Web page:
What does cancer survival rate mean for your prognosis?
Similar to how long cancer lives, when first diagnosed with cancer, many patients wonder about their prognosis. Doctors aren't able to tell patients about the future course of the disease, but they can make some inferences based on data from other patients.
1. What is the survival rate for cancer patients?
These ratios are usually expressed in a tabular format as a percentage. For example, the 5-year survival rate after bladder cancer treatment is 77%. This suggests that, for every 100 people with the disease, 77 will survive the five-year period of diagnosis. That means 23 people died from this cancer within 5 years of being diagnosed with the disease.
Survival rates for cancer patients are based on the study of data collected from hundreds or thousands of patients who have a particular type of cancer. An overall survival rate will be analyzed from data from patients of all ages and health conditions along with whether they were diagnosed with the disease early.
Doctors can tell them about survival statistics based on the stage of cancer a patient is experiencing. For example, 56% of patients diagnosed with lung cancer in the early stages are likely to live longer to at least 5 years after the time of diagnosis. A 5-year data sheet of patients with lung cancer shows that 5% of them have cancer that has spread to other parts of the body.
The general cancer prognosis table will not be able to specify whether people who are still alive after cancer are still in the treatment stage or whether they have completely recovered from the disease. Here are some more specific types of survival rate tables:
Cancer cure rate tables: Shows data on people who didn't notice signs of cancer. Table of percentages of people in the cancer stage with no worsening: Indicates the number of people who have been treated for cancer and do not show any signs of cancer recurrence or indicate about people who are still in the stable phase. These percentages will usually show data over a 5-year period, and this doesn't mean the cancer won't come back after this time. Some types of cancer recur after many years of treatment. In some cancers, if they don't come back after 5 years of their initial diagnosis, getting them back is very unlikely. Talk to your doctor about the possibility of a recurrence of the type of cancer you have.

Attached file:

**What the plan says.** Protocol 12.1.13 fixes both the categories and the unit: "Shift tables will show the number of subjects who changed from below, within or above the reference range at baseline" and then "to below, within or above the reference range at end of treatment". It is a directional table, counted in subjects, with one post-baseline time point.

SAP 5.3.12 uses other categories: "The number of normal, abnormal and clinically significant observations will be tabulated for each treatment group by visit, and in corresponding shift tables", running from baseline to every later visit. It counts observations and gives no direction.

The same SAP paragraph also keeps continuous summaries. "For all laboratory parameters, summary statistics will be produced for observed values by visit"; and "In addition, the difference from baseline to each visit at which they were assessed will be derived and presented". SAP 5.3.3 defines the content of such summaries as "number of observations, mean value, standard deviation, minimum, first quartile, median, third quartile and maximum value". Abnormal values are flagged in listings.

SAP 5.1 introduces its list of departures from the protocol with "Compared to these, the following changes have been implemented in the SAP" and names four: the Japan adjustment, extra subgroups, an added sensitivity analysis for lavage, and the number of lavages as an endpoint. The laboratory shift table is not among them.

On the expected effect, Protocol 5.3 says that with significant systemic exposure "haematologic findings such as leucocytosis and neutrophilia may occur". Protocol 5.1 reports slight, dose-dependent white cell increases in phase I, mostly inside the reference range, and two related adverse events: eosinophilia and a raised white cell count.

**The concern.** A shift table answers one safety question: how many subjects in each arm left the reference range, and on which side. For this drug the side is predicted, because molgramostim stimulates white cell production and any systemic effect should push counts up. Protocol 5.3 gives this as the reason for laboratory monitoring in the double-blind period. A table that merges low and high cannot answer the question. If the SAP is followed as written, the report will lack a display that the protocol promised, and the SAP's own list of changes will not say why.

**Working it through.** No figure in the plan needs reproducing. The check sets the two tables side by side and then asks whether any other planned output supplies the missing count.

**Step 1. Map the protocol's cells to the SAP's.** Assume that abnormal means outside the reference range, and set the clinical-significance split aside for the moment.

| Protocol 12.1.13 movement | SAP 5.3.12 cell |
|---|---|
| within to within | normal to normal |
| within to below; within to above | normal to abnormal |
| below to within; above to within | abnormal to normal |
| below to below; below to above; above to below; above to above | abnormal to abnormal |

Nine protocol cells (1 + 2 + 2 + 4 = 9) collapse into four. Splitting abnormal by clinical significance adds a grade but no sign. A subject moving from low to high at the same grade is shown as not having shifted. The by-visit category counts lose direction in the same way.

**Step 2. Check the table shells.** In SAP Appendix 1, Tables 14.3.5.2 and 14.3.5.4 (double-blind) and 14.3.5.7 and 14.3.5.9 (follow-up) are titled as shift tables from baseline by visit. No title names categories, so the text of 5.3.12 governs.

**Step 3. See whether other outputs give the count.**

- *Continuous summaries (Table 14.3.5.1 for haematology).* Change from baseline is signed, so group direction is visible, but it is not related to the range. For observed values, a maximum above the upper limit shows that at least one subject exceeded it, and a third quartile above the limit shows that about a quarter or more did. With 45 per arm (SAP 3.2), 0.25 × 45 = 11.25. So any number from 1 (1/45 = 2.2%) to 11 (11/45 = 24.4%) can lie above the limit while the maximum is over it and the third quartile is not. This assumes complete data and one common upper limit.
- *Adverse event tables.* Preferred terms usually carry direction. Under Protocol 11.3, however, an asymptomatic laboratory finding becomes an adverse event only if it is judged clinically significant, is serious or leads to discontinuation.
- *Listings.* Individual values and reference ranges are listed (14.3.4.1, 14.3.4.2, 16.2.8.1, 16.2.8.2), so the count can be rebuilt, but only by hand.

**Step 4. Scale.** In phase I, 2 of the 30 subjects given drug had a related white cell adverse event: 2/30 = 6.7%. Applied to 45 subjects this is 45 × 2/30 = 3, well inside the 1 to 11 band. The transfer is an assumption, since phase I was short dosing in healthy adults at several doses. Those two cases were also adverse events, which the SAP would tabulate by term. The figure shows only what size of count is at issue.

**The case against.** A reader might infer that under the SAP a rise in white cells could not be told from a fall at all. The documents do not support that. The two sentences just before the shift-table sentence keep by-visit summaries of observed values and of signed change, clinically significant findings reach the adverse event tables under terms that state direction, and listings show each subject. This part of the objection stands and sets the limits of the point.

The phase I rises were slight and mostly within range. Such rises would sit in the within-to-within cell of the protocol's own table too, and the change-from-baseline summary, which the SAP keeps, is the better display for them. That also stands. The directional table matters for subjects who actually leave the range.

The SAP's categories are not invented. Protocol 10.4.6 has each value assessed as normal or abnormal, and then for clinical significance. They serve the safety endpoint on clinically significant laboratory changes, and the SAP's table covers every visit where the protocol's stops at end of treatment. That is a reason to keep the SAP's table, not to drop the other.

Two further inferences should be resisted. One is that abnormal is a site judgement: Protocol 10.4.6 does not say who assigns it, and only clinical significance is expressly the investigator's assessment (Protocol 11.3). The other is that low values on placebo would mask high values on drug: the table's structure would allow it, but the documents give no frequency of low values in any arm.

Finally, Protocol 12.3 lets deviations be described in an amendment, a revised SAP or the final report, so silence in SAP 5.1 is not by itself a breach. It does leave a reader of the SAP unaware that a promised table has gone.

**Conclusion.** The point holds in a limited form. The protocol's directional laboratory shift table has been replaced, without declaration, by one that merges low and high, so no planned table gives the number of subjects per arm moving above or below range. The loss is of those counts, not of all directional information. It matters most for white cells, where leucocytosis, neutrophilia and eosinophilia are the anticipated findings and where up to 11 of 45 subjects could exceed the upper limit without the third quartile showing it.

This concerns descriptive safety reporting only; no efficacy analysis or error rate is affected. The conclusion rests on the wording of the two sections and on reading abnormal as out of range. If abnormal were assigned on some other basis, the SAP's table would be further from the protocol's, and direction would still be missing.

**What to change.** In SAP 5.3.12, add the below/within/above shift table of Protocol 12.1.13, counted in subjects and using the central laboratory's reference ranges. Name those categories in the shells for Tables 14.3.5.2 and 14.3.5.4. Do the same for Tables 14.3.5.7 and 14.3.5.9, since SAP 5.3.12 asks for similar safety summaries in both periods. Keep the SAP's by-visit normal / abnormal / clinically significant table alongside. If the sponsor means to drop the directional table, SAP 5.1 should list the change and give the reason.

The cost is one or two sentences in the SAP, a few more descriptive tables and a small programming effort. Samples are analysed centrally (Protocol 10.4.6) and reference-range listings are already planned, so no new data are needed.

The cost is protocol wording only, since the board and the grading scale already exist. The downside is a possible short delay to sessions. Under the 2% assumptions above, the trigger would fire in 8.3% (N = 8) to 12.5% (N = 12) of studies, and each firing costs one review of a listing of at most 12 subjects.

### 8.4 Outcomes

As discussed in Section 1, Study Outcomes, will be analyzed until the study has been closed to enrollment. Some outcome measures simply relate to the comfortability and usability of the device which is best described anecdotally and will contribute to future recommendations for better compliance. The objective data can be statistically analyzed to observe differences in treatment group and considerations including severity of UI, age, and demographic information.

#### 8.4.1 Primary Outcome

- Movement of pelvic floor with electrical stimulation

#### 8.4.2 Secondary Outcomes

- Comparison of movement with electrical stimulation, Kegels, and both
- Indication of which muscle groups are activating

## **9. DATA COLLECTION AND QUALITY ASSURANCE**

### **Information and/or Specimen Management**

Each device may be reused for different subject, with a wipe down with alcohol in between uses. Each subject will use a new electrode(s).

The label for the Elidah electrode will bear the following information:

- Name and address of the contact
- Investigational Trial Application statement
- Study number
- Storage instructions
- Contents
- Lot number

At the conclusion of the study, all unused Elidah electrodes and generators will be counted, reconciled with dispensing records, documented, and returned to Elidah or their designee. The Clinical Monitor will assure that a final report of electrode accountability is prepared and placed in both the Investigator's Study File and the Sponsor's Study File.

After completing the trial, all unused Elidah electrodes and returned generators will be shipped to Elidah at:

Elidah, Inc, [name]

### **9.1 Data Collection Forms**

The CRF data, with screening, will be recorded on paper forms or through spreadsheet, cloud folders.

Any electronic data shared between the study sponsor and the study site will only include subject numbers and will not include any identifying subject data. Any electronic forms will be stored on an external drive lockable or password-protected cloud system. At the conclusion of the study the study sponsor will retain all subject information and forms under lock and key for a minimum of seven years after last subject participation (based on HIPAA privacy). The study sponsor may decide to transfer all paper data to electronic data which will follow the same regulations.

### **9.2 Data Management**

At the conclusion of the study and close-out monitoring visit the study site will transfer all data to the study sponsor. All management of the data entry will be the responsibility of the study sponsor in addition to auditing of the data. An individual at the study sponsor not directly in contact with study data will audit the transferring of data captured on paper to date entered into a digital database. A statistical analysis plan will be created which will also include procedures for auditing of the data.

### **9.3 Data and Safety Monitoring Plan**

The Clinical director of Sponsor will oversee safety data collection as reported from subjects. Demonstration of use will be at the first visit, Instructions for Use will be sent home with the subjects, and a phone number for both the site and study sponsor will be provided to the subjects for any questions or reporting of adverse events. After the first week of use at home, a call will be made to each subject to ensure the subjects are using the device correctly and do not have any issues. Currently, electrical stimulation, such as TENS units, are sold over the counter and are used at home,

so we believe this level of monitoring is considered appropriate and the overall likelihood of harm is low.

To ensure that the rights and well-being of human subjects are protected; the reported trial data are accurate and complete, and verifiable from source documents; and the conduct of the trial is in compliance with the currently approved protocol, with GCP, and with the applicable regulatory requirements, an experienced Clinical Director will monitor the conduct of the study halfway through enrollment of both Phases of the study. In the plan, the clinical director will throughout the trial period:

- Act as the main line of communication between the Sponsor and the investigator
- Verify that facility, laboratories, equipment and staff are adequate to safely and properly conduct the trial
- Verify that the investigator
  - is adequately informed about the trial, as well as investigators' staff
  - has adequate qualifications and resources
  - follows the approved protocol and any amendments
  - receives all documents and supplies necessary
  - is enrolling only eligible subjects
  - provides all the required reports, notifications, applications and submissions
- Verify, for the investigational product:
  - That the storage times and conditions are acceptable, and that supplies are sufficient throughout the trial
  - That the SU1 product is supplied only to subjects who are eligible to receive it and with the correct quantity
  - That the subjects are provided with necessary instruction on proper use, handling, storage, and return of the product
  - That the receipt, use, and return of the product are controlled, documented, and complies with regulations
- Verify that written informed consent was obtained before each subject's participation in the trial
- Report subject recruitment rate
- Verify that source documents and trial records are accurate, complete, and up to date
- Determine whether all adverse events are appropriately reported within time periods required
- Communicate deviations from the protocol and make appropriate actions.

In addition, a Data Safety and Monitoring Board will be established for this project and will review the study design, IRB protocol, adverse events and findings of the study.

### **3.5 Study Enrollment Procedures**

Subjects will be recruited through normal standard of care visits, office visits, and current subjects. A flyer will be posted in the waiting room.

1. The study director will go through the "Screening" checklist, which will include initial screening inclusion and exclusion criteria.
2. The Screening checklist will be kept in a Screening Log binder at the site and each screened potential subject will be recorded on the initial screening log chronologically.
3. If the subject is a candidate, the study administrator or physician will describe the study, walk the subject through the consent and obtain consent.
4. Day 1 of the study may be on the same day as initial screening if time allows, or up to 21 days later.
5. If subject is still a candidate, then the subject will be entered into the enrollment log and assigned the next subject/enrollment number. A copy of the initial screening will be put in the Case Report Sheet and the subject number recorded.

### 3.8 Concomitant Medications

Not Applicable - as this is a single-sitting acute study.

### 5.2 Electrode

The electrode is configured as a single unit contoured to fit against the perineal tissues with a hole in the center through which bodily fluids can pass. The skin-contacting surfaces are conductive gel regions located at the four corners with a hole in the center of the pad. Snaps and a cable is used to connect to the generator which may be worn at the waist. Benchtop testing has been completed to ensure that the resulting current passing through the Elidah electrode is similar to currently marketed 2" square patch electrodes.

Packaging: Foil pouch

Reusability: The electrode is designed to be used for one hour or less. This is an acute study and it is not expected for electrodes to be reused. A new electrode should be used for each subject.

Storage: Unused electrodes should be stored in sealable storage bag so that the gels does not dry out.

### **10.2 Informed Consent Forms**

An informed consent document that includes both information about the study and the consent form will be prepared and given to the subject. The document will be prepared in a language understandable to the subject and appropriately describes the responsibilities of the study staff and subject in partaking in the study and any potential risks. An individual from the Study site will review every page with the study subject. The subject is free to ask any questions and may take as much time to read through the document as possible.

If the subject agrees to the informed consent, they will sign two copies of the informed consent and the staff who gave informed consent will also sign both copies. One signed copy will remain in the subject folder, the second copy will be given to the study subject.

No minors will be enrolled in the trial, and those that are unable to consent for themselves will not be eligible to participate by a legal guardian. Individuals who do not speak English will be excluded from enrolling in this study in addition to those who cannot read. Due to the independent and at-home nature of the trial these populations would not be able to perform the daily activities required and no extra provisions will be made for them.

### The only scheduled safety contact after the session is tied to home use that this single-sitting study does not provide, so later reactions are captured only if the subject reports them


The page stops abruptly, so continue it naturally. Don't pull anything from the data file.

2. How will survival rates after cancer treatment help?
Understand your own prognosis: With data from the experiences of many others in the same situation as you, it can help Doctors give cancer prognosis as well as the possibility of definitive cure. Other factors include age and general health. Your doctor will use these factors to help you better understand the severity of your condition.
Specialists can help you better understand the benefits and risks of each treatment.
3. What can't the survival rate tables tell you?
Survival statistics will often not factor in the patient's medical condition. If you are in good health, it is possible to overcome cancer with a higher rate than the statistics predict.
If you are having any serious medical problems the survival rate will be reduced. Your doctor can help tailor the statistics in a more appropriate way to your particular condition.
Survival statistics tables have some other limitations. For example, they cannot:
Get data from the latest therapies: The current statistics you use are all taken from patients' diagnoses more than 5 years ago. The effects of the latest cancer treatments won't be on the charts for at least the next five years. Tells you which cancer therapy to choose: This will depend on you and your doctor. Some people will choose the most effective cancer therapies to cure the disease. But many other patients evaluate factors such as side effects, cost and treatment schedule to make an appropriate decision.
4. You can also choose to ignore the survival statistics tables
Knowing the type of cancer you have can help reduce anxiety when analyzing treatment options, but also survival statistics after treatment Cancer can cause confusion and anxiety. Tell your doctor if you decide you don't care about these rate numbers. Some people prefer to have a big picture rather than detailed statistics. Let your doctor know which way you prefer to receive information and ask any questions and concerns about these cancer-related statistics.
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